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I was further inspired by Perkin Gillman’s short story. Just as Perkin Gillman made something as innocent as the yellow wallpaper frightening, I wanted the dust in my story to become just as menacing. Equally, I was interested in using this device to trap my main character. Unlike Jane in the Yellow Wallpaper who becomes imprisoned by her husband, I wanted my character to become imprisoned by her own unrealistic desire to keep her home as impossibly pristine as possible, with her constant fear of dust never far from her mind.

fit51391diviantart.com

By Charlotte Perkins Gillman

The idea first came about with thoughts of how back in the day so many homes would have a ‘best room’ that was only used on special occasions, like Christmas or for when an unexpected guest, usually a posh relative would come round and for some reason needed to be impressed.

Just like Bertha, my character was driven insane by her surroundings, but unlike Jane, she would be constantly on the go, mainly cleaning or worrying about dust and more importantly what the neighbours would think, particularly when a mysterious, filthy trunk that appears in her home.

“There was no way she could ask any of her neighbours to help remove it, they would only gossip that her home wasn’t so pristine after all.”

From here on in the main details of the story began to form, but I couldn’t think of a suitable name to fit the character I had in my head. I tried out a few names: Charlotte? Joyce? Chrissy? Judy? Susan? Nope, none of them fitted in with what I thought she looked like and so I turned to my trusty, Wordsworth Dictionary Book of Names. It was then I found the name, Nettie; for me the name conjured up images of something being caught, which fitted in perfectly with my character’s constant need to capturer an dispose of dust.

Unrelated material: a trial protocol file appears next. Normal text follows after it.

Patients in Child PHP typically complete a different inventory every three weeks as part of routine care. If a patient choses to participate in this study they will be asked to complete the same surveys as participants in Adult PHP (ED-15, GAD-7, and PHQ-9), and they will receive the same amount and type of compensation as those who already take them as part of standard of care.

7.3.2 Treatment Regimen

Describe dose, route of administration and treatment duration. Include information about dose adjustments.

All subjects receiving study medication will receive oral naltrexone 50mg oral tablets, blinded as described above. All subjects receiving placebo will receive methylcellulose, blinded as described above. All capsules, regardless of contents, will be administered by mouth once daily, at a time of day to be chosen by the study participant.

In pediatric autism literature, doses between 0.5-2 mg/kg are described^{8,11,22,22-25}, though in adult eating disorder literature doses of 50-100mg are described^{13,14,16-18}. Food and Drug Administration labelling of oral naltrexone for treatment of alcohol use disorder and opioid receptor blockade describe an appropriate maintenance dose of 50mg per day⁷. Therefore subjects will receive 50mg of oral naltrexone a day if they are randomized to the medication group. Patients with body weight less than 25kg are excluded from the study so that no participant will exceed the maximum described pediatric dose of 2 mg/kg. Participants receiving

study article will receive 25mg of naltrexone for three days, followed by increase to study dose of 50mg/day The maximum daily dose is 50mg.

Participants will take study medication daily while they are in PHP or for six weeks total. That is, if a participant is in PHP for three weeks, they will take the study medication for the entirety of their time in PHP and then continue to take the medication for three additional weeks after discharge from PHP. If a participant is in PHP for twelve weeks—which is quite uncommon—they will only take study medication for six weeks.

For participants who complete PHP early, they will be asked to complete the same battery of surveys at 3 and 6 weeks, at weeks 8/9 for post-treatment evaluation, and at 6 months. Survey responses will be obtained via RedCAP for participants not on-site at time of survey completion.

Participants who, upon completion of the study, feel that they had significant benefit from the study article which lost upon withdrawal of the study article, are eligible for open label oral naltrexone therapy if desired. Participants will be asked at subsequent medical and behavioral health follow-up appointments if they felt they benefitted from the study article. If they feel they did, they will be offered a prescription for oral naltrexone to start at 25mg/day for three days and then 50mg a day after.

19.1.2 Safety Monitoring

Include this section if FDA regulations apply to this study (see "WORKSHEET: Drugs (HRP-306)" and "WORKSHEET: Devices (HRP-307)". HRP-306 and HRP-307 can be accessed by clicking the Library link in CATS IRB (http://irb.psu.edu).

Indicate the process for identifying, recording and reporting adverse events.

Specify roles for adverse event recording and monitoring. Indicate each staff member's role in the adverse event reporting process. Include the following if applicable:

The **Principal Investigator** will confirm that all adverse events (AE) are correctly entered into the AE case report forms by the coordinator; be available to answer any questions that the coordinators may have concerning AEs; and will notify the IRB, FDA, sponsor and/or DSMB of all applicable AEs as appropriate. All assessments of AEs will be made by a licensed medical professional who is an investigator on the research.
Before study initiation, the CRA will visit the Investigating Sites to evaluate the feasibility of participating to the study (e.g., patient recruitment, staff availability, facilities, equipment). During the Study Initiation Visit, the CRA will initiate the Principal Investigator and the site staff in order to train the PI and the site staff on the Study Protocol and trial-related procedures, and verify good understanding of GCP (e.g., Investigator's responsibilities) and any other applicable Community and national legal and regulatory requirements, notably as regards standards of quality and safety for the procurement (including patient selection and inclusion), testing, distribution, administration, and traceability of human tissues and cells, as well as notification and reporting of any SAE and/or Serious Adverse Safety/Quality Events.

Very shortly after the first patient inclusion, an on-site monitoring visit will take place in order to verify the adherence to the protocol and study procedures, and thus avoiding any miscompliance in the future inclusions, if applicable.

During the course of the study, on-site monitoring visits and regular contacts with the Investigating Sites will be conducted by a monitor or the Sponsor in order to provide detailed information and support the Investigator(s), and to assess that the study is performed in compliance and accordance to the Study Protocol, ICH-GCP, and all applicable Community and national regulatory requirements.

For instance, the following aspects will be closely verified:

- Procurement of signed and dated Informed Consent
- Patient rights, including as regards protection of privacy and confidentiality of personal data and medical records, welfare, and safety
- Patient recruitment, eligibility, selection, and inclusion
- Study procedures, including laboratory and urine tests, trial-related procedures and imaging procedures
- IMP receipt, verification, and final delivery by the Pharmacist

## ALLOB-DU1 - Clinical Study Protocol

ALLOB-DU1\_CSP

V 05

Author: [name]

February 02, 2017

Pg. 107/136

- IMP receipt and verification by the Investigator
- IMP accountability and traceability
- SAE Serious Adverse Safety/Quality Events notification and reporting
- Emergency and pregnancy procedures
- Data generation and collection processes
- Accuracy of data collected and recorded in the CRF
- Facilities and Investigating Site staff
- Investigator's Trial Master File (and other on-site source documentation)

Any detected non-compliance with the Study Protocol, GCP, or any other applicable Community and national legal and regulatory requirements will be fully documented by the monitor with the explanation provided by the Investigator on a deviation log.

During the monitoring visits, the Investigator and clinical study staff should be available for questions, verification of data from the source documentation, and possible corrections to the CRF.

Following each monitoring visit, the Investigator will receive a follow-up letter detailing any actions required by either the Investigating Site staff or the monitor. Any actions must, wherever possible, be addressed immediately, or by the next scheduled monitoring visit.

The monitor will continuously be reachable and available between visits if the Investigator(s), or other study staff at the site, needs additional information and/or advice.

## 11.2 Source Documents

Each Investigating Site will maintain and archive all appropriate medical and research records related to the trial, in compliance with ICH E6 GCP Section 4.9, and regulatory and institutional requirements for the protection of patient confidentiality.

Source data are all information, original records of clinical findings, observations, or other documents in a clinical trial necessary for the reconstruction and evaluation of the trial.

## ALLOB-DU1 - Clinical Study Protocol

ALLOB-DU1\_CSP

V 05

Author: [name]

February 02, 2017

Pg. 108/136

As I progressed with the story, I realised I had the making of another story about a trunk that I had been struggling to make work; the story would eventually become the Brighton based story, Dead Famous that appears at the end of the Blanche Street collection

Next Saturday 22rd November 2014: Frank and the Faust influence.  

 

You can download my short story, Filth, as a sample page for free and buy the e-book Blanche Street (where all the neighbours are a nightmare) by clicking the link below.

www.amazon.co.uk/Blanche-Street-Where-neighbours-nightmare-ebook/dp/B00OWFK1SA

The Yellow Wallpaper (short story by Charlotte Perkin Gilman